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Journal of Nanotechnology

Volume 2014 (2014), Article ID 381273, 9 pages

http://dx.doi.org/10.1155/2014/381273
Research Article

Binder Free SnO2-CNT Composite as Anode Material for Li-Ion Battery

1Photovoltaic and Electrochemical Systems Branch, NASA Glenn Research Center, LEX, 21000 Brookpark Road, Cleveland, OH 44135, USA

2Institute of Functional Nanomaterials, University of Puerto Rico, San Juan, PR 00931, USA

3Chemistry Department, University of Puerto Rico, San Juan, PR 00936, USA

4Physics Department, University of Puerto Rico, San Juan, PR 00936, USA

Received 26 November 2013; Revised 8 April 2014; Accepted 16 April 2014; Published 25 May 2014

Academic Editor: Valery Khabashesku

Copyright © 2014 Dionne Hernandez et al. This is an open access article distributed under the Creative Commons Attribution License, which permits unrestricted use, distribution, and reproduction in any medium, provided the original work is properly cited.

Abstract

Tin dioxide-carbon nanotube (SnO2-CNT) composite films were synthesized on copper substrates by a one-step process using hot filament chemical vapor deposition (HFCVD) with methane gas (CH4) as the carbon source. The composite structural properties enhance the surface-to-volume ratio of SnO2 demonstrating a desirable electrochemical performance for a lithium-ion battery anode. The SnO2 and CNT interactions were characterized by X-ray diffraction (XRD), scanning electron microscopy (SEM), transmission electron microscopy (TEM), Raman spectroscopy, X-ray photoelectron spectroscopy (XPS), and Fourier transform infrared-attenuated total reflectance (ATR-FTIR) spectroscopy. Comprehensive analysis of the structural, chemical, and electrochemical properties reveals that the material consists of self-assembled and highly dispersed SnO2 nanoparticles in CNT matrix. The process employed to develop this SnO2-CNT composite film presents a cost effective and facile way to develop anode materials for Li-ion battery technology.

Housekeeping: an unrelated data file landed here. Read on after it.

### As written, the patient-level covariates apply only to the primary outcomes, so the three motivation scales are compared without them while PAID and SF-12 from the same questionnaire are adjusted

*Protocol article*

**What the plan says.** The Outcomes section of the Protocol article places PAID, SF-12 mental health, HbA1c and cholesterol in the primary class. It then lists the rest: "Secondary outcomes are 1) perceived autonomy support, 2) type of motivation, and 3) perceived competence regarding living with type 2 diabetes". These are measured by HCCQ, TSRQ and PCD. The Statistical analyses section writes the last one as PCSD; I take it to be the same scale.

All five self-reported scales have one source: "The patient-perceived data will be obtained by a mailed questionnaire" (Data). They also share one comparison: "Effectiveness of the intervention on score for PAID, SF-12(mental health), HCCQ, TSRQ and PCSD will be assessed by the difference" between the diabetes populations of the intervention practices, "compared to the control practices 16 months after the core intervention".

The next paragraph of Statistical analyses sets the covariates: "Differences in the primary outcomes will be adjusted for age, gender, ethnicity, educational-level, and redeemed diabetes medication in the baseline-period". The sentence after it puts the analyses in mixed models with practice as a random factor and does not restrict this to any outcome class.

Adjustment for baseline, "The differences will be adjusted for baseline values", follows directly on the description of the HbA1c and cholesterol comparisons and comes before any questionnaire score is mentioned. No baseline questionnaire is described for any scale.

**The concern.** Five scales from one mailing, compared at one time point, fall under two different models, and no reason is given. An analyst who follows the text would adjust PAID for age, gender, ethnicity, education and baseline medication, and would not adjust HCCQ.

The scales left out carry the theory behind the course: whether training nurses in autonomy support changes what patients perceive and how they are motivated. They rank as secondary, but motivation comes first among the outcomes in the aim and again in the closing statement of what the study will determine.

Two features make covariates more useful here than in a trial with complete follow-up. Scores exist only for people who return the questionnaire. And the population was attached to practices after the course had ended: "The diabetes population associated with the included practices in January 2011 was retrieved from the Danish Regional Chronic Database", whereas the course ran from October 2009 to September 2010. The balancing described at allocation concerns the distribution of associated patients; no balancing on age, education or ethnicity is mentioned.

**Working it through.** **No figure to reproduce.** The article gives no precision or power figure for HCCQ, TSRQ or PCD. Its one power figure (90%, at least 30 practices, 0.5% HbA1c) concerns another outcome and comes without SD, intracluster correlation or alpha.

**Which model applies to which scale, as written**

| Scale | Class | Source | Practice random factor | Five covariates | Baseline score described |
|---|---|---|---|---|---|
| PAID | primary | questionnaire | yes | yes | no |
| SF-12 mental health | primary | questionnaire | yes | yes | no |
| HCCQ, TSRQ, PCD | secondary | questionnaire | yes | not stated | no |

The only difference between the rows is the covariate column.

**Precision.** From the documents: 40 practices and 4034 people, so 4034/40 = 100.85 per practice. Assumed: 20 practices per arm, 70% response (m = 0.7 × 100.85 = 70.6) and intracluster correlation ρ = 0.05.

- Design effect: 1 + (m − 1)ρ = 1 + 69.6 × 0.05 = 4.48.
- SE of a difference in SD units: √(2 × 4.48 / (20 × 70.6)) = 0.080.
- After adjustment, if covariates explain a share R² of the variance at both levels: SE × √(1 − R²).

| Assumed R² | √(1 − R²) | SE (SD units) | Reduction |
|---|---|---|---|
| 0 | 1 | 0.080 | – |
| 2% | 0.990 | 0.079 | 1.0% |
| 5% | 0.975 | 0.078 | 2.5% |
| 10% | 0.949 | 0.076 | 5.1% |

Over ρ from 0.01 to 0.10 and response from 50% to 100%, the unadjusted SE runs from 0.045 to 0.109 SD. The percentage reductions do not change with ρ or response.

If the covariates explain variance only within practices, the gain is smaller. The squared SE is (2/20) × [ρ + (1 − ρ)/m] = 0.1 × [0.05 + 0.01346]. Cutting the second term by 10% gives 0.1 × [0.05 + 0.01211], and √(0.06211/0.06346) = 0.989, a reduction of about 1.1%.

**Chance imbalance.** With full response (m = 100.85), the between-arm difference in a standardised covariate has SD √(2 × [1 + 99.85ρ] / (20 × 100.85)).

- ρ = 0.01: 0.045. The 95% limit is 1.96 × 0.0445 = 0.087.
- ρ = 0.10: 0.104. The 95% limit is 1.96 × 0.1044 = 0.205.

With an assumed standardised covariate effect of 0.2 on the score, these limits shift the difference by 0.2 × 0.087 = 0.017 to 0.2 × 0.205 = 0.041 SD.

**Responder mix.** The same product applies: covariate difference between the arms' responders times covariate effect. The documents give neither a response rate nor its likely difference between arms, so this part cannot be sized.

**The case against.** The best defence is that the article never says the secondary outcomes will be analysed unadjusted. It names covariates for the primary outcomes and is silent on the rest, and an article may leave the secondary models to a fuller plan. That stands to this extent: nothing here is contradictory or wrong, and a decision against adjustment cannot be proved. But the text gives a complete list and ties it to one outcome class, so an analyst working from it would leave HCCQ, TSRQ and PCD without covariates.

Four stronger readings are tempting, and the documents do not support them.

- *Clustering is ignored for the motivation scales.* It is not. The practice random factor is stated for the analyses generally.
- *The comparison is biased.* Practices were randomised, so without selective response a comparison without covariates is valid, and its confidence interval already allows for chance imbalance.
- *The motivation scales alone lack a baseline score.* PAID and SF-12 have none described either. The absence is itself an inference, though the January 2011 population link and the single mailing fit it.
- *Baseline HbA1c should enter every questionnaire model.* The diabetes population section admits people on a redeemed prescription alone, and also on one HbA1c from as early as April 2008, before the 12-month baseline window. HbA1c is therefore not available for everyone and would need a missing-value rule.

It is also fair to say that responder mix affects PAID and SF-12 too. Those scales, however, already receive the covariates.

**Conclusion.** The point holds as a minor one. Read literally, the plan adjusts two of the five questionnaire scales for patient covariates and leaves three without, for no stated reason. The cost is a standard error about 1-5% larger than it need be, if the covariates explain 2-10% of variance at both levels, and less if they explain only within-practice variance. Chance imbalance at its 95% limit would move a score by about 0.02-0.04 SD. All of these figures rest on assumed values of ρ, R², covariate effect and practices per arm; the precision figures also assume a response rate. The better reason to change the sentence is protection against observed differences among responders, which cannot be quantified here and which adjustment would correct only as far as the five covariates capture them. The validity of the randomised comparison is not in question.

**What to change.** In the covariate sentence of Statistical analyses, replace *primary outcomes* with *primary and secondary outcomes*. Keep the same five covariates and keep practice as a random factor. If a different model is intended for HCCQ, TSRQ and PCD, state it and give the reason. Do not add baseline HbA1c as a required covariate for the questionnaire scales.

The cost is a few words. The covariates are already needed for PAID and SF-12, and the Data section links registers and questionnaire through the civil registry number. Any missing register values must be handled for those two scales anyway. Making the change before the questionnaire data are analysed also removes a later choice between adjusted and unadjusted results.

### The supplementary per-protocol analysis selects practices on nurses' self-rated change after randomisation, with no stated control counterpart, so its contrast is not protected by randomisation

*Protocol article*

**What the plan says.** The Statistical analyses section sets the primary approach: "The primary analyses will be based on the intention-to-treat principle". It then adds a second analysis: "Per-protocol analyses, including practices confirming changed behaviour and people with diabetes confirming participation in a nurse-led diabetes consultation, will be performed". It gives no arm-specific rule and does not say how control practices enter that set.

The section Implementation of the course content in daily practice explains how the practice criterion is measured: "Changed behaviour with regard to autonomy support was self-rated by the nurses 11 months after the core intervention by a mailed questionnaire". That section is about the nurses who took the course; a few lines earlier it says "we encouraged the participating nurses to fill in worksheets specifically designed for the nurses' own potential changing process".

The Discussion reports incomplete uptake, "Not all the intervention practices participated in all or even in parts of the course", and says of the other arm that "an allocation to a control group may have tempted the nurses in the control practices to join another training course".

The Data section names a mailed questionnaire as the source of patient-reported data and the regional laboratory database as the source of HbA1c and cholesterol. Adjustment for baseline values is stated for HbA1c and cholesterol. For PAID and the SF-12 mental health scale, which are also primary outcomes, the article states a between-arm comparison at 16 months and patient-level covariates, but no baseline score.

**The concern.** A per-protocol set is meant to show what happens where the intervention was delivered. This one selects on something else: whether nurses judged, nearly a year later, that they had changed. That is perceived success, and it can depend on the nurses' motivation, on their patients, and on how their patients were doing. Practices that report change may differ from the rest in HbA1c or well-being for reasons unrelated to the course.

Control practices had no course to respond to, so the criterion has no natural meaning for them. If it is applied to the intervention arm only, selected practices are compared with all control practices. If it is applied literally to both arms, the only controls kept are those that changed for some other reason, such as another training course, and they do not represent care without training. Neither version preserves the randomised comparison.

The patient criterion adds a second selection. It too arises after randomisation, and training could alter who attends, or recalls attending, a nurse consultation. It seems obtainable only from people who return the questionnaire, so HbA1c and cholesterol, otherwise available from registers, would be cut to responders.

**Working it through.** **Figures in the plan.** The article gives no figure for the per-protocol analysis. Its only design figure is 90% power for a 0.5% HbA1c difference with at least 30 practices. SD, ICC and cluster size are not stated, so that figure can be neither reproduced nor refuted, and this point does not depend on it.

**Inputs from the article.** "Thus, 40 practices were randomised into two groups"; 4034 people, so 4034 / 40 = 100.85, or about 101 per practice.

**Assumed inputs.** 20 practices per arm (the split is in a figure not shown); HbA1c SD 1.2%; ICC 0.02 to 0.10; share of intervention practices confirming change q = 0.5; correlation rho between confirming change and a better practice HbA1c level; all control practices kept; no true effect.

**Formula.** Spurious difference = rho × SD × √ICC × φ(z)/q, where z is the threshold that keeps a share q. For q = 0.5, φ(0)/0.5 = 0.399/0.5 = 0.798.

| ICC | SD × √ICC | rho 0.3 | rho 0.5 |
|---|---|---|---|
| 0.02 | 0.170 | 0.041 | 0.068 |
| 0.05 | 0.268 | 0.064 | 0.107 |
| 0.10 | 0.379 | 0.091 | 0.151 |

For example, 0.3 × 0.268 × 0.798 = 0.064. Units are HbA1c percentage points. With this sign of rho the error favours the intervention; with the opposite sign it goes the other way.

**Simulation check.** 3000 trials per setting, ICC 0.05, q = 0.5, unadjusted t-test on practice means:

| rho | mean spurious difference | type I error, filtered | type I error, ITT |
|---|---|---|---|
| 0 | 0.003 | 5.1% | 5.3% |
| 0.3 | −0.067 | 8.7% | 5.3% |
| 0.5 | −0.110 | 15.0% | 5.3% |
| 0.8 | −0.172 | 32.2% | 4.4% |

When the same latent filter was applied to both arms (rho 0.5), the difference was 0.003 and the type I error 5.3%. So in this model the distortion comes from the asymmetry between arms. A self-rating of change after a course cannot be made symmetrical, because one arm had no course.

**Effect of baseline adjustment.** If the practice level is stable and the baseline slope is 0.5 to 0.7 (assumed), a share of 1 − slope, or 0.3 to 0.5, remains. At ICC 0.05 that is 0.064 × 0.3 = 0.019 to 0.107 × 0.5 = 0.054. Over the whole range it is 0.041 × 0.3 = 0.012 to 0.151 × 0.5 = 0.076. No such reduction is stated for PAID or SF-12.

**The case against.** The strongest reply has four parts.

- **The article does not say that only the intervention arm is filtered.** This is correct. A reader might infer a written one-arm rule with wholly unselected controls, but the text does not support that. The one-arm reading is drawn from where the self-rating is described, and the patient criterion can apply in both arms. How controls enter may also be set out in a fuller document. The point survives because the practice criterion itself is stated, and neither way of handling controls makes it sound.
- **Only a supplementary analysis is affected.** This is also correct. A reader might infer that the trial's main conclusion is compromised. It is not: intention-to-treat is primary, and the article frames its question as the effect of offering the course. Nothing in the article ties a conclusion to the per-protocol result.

1. Introduction

Lithium-ion batteries (LIB) are one of the most popular types of chemistry for portable electronics with one of the best energy-to-weight ratios, no memory effect, and slow rate of self discharge. LIB cells involve transfer of electrons between two host materials of the anode (negative electrode) and the cathode (positive electrode) such that simultaneous redox reactions take place at both electrodes concurrent with insertion/deinsertion of Li cations. While graphite, which exhibits a theoretical capacity of 372 mAh/g, is the preferred anode used in commercial Li-ion batteries, considerable research has been conducted recently to identify different materials as possible alternative anodes exhibiting higher capacity and lower irreversibility. The limited capacity obtained on this commercial LIB moves researchers attention to materials (e.g., Si and Sn) that could deliver from 1000 and up to 4000 mAh/g specific capacity.

SnO2 is being assessed as an anode material to replace the currently used graphite due to its high theoretical capacity, high conductivity, its thermal and mechanical stability in air, and low cost [1, 2]. Sn anodes reversible capacity is approximately 994 mAh/g (Sn) and 790 mAh/g (SnO2) resulting in 4.4 Li for every Sn in comparison with graphite which exhibits a capacity of 372 mAh/g for the intercalation compound LiC6 [3].

The implementation of Sn as an anode is limited by the volume expansion of approximately 259% when cycled causing pulverization and loss of electrical contact between individual particles thus resulting in severe capacity fading over time [4]. A method to minimize the volume expansion is to make the active material structure at the nanometer scale as well as preserving the active material within a matrix constraining the volume change. Earlier, it was demonstrated that addition of 1D carbon nanotubes mitigates the expansion of tin resulting in good cycling capability of the tin-based composite [3]. Tin oxide-CNT composites have been prepared by chemical routes [5, 6], electrospinning [7, 8], and dual processes where the CVD is used to form the CNT followed by a chemical route [9]. Most recently, tin oxide in SnO2-CNT composites was introduced by using CVD gases, such as acetylene and tin chloride (SnCl4) [7]. Most of these processes are time consuming and are not environmentally friendly due to toxic ingredients and products.